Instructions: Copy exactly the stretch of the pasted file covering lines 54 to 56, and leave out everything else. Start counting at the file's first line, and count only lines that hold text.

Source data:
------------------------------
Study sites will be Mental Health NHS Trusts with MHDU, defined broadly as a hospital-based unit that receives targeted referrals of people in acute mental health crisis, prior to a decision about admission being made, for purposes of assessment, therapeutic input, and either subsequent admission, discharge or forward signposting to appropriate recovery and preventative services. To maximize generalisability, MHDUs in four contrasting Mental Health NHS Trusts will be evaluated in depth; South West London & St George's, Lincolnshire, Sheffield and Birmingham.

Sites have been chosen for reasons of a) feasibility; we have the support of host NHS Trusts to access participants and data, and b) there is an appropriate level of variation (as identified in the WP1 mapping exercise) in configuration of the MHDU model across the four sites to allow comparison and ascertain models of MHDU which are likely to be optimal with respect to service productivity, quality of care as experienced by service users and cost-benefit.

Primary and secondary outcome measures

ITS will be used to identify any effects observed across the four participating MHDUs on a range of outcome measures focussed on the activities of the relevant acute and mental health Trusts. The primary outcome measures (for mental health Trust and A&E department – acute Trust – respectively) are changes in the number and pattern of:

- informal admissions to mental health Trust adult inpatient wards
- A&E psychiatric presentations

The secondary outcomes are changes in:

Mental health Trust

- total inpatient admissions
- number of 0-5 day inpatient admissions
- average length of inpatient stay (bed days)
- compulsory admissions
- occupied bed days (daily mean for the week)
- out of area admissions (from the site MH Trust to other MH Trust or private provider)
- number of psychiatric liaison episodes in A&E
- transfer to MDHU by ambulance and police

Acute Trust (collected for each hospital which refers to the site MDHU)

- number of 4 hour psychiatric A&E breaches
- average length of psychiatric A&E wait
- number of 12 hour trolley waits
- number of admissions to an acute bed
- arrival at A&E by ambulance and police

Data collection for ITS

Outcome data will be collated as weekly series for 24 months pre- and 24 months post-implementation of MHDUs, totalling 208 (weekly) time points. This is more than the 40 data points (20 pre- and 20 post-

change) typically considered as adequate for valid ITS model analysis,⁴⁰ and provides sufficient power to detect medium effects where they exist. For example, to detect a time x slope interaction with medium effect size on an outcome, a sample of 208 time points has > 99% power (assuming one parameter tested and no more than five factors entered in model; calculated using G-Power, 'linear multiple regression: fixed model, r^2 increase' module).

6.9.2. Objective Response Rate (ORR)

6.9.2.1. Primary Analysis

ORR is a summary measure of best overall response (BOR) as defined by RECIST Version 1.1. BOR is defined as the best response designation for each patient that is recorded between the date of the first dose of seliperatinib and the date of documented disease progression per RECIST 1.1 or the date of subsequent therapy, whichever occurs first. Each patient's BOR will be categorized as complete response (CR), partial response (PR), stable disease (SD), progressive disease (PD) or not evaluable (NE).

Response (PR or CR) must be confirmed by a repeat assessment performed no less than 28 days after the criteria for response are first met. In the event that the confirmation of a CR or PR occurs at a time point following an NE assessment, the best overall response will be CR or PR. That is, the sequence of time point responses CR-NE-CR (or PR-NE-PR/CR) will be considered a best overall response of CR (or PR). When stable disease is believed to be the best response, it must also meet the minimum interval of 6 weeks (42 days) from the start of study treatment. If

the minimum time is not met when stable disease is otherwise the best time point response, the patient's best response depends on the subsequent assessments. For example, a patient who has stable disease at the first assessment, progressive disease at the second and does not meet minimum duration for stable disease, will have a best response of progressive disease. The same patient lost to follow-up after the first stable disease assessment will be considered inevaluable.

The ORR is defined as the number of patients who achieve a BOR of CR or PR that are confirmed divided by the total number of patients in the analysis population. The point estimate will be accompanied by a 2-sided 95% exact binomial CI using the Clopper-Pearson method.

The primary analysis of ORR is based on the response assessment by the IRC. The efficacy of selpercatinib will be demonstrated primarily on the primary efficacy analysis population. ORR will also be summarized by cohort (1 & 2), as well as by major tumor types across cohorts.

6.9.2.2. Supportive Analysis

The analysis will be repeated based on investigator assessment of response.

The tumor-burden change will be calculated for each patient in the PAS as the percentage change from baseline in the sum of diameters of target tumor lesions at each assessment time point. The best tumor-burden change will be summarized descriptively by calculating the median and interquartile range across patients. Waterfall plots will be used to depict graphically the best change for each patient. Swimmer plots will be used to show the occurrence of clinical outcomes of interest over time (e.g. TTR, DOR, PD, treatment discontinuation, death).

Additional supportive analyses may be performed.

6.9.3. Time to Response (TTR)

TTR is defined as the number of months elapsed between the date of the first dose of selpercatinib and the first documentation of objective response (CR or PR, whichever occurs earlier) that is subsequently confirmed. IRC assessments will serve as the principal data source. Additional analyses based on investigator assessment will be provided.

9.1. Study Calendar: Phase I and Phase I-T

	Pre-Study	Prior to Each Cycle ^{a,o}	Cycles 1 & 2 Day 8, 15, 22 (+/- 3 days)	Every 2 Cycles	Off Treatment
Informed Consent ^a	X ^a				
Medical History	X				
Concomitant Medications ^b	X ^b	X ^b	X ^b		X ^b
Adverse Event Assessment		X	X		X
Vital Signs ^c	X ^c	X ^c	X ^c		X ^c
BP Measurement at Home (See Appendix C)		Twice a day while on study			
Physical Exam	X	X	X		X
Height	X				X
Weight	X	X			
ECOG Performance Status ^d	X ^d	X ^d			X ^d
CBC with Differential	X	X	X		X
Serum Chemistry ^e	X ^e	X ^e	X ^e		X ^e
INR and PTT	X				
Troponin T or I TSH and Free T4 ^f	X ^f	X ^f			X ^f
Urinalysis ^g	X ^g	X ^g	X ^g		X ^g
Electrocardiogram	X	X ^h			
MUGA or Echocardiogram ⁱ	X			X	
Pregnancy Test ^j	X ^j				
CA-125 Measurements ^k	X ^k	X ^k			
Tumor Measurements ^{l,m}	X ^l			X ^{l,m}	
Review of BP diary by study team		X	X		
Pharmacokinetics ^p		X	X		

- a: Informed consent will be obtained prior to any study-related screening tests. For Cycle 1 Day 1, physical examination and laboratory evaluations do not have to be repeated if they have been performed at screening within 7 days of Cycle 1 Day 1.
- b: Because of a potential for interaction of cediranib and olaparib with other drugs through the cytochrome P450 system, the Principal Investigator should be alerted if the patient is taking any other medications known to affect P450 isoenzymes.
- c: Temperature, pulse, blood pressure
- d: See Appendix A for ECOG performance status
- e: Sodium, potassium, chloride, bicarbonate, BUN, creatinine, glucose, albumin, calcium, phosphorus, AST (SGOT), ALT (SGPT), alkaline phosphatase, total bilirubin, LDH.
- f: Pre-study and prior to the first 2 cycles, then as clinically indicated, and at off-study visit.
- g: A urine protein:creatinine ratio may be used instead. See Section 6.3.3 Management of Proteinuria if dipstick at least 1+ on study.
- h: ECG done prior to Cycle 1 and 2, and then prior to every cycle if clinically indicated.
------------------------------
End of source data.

Troponin T or I TSH and Free T4 ^f	X ^f	X ^f			X ^f
Urinalysis ^g	X ^g	X ^g	X ^g		X ^g
Electrocardiogram	X	X ^h			